The drop in the ADP Employer Services gauge was less than economists forecast and followed a revised cut of 659,000 for the prior month.
Employers are slashing workers as clogged credit markets and slumps from housing to manufacturing threaten to extend the longest recession in a quarter of a century. Persistent job losses will probably further curb consumer spending, which represents about 70 percent of the economy.
ADP revised its methodology late last year to help limit differences between its calculations and the government’s payroll numbers. Last month, the new methodology overestimated the drop in December private payrolls by 162,000 after underestimating the count by about an average 116,000 a month in the first 10 months of 2008 before the revision.
The Labor Department may report in two days that the economy lost 535,000 jobs in January and the unemployment rate jumped to a 16-year high of 7.5 percent, according to median forecasts in a Bloomberg News survey. The U.S. lost almost 2.6 million jobs in 2008, the most since 1945.
The ADP report was also forecast to show a decline of 535,000 jobs, according to the median estimate of 23 economists in a Bloomberg News survey. Projections ranged from decreases of 487,000 to 720,000.
ADP includes only private employment and does not take into account hiring by government agencies. Macroeconomic Advisers LLC in St. Louis produces the report jointly with ADP.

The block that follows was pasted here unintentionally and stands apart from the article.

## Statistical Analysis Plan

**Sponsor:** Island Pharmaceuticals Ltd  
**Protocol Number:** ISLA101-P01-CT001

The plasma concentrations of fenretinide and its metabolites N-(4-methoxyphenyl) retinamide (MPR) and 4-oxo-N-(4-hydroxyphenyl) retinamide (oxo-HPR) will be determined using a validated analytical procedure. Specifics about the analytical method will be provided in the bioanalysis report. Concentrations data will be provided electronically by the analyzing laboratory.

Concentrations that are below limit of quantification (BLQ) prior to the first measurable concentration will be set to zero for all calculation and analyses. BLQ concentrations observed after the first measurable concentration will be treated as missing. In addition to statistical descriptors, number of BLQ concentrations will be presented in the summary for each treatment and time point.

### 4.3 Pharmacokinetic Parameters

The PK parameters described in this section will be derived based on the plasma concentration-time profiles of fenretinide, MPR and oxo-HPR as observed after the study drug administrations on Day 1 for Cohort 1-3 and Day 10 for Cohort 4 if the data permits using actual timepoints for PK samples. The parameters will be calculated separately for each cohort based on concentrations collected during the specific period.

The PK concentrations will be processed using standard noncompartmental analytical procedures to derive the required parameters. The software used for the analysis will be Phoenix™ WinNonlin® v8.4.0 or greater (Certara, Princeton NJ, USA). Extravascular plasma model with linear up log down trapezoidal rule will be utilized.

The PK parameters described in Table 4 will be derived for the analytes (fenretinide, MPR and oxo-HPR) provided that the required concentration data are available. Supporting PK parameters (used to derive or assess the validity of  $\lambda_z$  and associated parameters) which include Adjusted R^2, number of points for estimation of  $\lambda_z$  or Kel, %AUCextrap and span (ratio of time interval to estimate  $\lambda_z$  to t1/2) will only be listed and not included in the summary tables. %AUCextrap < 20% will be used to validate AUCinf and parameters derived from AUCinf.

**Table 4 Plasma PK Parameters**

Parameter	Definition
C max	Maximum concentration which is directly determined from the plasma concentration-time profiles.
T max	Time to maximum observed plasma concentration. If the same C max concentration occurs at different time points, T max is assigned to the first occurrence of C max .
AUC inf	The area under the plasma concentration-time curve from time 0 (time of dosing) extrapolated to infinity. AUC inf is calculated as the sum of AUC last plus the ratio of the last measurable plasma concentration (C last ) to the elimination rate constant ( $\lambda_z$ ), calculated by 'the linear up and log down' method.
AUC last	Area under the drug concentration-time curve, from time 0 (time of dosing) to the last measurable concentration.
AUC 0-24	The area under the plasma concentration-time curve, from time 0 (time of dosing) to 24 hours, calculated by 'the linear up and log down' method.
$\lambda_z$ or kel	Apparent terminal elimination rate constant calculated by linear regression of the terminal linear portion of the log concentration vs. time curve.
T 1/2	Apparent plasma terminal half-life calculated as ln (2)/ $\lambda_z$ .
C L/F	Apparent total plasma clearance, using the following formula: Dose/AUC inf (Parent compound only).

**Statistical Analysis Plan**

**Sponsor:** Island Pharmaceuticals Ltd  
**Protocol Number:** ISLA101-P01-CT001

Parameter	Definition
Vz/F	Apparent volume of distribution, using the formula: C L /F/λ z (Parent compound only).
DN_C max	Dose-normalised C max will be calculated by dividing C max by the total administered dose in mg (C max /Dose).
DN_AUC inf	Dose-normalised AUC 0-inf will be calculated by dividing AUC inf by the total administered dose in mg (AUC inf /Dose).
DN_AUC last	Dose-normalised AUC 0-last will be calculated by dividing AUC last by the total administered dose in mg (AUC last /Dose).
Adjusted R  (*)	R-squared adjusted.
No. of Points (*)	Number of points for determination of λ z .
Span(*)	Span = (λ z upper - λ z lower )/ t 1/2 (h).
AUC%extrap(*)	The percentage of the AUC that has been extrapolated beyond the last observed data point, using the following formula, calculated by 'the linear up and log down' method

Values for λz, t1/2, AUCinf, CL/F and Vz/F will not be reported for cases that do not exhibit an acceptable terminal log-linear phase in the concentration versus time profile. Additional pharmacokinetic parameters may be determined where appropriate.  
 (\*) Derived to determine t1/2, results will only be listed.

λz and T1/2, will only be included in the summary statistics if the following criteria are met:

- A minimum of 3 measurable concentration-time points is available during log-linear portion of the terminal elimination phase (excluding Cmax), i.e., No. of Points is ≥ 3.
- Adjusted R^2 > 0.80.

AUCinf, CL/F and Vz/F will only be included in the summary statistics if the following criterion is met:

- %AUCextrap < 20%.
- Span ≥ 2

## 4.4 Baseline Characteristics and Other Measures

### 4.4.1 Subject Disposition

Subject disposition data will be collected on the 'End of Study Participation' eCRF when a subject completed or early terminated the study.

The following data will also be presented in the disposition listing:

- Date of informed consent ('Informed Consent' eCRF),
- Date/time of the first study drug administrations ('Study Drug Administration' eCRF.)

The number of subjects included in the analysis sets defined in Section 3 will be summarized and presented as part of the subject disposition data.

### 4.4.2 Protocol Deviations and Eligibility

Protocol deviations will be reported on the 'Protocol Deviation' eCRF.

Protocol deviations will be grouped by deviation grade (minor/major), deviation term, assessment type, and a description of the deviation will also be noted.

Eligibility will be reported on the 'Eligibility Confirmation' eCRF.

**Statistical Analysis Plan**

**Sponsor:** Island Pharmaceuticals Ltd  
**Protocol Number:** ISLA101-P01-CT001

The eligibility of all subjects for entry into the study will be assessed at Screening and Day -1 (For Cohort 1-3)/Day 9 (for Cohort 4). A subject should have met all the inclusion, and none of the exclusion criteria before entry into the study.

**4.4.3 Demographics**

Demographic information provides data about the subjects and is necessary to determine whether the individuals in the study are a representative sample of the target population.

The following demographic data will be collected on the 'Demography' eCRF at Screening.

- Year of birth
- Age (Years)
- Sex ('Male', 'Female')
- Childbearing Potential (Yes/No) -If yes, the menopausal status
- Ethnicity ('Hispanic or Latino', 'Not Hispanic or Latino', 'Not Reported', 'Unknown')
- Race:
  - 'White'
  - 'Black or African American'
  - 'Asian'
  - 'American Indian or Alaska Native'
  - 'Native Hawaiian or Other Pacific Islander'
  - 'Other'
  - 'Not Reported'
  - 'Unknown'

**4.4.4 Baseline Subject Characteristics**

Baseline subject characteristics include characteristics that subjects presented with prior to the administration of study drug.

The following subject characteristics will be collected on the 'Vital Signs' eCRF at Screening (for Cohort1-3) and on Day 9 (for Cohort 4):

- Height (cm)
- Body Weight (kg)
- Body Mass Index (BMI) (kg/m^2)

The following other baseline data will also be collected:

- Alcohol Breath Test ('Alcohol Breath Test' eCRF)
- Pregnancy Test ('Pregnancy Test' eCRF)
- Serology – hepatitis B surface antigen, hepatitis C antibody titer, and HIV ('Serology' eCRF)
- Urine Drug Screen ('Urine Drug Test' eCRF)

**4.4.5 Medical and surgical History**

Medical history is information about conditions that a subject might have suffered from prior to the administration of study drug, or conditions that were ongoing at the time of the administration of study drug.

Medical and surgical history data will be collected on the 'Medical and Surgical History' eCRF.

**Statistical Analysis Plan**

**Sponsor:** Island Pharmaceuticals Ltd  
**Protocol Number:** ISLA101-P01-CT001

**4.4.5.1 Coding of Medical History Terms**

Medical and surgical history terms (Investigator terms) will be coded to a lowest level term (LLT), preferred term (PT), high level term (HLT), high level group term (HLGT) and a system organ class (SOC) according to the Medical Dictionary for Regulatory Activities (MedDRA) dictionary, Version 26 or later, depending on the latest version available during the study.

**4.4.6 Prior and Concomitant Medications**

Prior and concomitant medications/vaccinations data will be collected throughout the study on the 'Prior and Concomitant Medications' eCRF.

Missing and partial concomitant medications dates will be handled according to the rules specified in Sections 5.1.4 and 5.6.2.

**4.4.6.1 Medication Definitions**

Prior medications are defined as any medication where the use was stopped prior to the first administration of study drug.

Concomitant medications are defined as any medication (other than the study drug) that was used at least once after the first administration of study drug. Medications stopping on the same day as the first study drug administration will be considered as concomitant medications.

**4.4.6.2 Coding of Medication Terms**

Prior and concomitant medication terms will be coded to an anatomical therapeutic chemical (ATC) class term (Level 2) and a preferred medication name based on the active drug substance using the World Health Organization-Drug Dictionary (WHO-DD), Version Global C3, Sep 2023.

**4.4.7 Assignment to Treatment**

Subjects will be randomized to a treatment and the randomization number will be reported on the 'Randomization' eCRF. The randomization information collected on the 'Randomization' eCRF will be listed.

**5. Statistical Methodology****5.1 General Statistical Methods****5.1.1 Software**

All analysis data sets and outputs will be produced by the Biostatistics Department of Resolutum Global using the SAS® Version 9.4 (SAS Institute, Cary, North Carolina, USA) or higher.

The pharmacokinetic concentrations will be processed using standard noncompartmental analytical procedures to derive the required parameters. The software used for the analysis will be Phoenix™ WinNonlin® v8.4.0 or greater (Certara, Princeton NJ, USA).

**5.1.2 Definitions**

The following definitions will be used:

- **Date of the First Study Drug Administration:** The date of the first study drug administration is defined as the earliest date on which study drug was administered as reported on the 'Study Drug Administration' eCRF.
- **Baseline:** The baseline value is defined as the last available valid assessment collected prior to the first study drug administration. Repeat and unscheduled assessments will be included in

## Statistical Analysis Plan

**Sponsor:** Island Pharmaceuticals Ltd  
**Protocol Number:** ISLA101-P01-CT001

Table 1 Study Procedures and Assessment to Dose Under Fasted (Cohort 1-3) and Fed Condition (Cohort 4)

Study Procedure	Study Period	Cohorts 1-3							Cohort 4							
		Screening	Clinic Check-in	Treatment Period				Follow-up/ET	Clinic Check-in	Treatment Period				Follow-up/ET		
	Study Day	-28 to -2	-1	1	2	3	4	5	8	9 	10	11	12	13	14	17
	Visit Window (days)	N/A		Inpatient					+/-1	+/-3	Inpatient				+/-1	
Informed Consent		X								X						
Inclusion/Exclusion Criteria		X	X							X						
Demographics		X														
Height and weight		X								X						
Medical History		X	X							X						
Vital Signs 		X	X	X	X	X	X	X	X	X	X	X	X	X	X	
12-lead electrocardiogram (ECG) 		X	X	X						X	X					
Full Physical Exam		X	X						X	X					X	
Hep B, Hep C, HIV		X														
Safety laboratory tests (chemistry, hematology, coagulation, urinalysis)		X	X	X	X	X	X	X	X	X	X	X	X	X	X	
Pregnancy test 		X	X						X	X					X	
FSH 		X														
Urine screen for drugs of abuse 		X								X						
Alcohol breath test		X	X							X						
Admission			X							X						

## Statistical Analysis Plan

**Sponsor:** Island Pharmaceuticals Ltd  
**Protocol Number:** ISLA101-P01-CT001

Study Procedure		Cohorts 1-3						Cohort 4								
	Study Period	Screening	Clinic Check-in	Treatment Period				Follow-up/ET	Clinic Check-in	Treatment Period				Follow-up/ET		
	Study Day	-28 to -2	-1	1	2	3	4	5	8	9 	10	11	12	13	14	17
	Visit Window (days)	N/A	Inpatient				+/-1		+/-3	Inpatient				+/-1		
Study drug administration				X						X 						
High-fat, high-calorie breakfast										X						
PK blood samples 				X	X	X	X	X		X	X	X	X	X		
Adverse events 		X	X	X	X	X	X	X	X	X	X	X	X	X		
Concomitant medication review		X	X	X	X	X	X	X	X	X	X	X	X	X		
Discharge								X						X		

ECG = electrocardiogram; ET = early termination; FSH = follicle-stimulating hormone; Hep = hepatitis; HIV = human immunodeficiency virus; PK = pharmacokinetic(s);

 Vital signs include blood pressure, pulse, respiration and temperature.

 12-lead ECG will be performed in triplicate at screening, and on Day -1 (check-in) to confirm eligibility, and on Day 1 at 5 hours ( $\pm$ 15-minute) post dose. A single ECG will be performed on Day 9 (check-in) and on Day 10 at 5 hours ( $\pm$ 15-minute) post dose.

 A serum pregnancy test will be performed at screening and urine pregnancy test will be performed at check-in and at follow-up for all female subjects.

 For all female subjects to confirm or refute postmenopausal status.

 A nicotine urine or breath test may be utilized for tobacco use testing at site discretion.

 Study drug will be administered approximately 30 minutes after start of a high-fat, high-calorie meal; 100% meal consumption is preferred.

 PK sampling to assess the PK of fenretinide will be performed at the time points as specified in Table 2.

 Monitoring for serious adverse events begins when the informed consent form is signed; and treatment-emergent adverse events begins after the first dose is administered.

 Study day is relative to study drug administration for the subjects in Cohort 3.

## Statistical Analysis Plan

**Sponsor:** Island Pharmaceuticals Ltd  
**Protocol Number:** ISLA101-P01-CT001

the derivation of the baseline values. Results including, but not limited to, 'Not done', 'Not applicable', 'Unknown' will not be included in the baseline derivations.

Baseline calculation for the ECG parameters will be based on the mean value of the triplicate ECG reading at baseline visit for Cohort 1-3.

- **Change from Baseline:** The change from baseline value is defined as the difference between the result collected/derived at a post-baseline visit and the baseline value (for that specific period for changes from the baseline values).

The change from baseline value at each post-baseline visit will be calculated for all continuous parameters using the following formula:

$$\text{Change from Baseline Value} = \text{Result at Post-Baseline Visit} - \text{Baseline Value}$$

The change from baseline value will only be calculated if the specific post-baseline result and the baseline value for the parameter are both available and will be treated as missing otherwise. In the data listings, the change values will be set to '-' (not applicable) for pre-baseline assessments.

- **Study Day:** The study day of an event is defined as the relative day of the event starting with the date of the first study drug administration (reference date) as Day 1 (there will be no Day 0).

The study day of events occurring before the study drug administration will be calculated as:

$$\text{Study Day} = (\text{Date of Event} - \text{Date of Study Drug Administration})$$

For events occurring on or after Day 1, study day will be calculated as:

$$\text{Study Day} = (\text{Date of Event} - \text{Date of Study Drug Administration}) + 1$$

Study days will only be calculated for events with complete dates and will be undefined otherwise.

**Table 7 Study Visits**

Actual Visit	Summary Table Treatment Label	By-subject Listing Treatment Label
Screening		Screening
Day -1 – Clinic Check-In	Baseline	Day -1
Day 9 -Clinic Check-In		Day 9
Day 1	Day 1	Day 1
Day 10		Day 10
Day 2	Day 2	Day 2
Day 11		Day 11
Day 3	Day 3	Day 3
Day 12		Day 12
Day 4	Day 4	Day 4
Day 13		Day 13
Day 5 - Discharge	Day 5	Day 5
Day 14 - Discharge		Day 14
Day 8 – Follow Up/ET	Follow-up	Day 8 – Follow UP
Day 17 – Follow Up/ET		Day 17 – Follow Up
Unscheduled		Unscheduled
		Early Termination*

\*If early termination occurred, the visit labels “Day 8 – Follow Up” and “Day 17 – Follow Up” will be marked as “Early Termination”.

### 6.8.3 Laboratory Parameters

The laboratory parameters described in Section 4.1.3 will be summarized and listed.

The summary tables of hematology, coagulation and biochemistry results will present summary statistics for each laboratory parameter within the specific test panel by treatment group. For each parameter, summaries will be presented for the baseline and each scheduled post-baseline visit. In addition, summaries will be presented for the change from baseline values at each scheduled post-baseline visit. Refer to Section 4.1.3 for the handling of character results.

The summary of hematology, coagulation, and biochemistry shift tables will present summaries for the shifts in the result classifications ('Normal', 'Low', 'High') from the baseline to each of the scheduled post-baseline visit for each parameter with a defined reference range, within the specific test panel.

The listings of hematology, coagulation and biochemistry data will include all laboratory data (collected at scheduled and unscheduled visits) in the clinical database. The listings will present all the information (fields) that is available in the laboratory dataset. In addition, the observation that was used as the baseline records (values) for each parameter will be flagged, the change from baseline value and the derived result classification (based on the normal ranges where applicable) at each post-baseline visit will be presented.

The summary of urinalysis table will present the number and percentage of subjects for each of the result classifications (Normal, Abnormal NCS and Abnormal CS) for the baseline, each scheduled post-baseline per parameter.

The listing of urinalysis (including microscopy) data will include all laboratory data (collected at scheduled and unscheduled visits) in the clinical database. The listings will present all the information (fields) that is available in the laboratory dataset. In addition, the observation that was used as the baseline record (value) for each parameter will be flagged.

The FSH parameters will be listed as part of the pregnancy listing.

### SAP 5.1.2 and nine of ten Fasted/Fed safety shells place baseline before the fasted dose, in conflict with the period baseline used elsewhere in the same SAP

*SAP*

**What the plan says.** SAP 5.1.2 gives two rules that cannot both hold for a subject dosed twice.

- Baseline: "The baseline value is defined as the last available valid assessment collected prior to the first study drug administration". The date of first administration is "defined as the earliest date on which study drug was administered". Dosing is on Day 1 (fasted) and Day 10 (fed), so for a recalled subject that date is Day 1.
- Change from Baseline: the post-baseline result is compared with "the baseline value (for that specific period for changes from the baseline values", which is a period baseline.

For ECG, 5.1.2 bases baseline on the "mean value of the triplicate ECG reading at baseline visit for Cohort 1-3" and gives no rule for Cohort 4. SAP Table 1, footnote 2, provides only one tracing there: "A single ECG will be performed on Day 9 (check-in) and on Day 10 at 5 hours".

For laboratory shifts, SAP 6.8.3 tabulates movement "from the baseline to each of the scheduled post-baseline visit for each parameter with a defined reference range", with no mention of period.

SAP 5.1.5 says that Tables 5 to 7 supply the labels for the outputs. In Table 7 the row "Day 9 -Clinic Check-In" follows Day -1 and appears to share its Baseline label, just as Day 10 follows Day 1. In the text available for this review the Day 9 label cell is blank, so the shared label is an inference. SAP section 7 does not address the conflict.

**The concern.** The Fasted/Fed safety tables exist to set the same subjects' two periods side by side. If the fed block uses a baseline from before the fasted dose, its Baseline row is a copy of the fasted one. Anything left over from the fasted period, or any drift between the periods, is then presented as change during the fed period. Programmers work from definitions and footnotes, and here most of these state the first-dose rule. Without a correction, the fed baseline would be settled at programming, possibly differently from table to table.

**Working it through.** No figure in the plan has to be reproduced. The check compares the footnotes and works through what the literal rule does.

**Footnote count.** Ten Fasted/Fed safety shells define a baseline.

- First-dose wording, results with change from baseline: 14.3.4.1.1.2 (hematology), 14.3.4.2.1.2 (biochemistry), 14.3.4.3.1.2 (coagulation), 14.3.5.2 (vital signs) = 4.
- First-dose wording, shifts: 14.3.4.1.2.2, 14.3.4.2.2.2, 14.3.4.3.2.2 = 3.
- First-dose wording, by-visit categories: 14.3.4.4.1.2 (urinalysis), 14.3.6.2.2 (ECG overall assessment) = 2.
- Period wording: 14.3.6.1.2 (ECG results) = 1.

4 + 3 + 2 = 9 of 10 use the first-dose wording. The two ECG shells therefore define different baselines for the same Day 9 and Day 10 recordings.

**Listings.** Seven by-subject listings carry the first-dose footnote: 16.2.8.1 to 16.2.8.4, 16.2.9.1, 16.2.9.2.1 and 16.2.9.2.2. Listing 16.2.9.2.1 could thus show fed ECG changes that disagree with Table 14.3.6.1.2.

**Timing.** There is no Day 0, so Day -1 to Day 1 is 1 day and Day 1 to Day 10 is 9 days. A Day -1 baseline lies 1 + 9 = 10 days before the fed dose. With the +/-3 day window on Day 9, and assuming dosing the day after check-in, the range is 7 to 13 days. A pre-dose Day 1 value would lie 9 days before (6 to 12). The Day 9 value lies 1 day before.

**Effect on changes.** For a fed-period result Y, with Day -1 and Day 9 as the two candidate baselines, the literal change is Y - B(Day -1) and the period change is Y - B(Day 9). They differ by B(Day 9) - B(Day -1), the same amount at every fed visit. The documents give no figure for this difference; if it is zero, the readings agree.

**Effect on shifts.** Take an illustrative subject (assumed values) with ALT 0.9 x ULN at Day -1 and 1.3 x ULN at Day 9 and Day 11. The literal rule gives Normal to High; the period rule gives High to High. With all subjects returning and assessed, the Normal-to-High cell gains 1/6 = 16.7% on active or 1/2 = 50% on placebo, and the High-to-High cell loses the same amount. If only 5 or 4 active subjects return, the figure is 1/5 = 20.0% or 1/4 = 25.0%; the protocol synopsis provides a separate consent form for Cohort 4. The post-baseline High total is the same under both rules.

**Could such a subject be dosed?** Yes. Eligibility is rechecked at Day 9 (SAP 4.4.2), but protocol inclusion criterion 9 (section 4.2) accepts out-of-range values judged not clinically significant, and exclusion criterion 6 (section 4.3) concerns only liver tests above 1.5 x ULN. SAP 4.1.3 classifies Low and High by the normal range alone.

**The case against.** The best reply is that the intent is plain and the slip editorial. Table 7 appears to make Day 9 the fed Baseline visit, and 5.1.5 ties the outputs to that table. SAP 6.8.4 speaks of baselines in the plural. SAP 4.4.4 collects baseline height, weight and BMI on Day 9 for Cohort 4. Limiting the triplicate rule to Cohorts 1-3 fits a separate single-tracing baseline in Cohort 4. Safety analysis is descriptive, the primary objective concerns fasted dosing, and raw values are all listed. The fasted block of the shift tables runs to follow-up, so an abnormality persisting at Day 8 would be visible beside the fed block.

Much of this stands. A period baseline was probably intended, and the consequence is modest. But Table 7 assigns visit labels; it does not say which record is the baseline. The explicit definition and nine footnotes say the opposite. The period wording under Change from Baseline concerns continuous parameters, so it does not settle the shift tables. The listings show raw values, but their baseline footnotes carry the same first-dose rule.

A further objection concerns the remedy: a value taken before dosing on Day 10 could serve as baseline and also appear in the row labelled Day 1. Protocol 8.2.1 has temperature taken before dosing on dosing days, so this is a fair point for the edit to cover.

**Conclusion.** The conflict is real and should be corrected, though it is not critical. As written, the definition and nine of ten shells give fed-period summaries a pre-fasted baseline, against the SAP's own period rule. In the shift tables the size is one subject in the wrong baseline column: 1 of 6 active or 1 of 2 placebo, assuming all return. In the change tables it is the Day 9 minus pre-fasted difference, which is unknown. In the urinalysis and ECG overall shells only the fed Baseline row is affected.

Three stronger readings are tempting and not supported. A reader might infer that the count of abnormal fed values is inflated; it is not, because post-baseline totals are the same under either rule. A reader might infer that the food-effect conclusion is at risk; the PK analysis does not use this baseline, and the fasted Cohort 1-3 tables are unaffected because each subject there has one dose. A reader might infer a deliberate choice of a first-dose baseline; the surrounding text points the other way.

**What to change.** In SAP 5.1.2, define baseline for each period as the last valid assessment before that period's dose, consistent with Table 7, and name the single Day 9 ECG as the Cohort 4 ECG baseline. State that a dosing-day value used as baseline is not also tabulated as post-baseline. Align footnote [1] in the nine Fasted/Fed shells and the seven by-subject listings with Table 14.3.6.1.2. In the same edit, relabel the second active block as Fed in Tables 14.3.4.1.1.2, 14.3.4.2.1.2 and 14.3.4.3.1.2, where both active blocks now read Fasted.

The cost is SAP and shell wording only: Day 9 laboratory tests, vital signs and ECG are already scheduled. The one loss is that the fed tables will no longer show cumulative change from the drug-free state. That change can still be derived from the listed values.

Job cuts announced by U.S. employers more than tripled in January from a year earlier, led by planned cutbacks at retailers following the worst holiday-shopping season in four decades, the Chicago-based placement firm Challenger, Gray & Christmas Inc. said today. Firing announcements rose 222 percent last month from January 2008, to 241,749. It was the largest total since January 2002, when job cuts reached a record of 248,475, Challenger said.
Today’s report showed a reduction of 243,000 workers in goods-producing industries including manufacturers and construction companies. Service providers cut 279,000 workers. Employment in construction dropped by 83,000.
Companies employing more than 499 workers shrank their workforces by 92,000 jobs. Medium-sized businesses, with 50 to 499 employees, cut 255,000 jobs and small companies decreased payrolls by 175,000.
Businesses continue to announce firings. Rockwell Collins Inc., an aircraft-parts producer, yesterday said it will eliminate 600 positions in coming weeks, and PNC Financial Services Group Inc. said it plans to cut 5,800 jobs by 2011.
The ADP report is based on data from 400,000 businesses with about 24 million workers on payrolls.
ADP began keeping records in January 2001 and started publishing its numbers in 2006.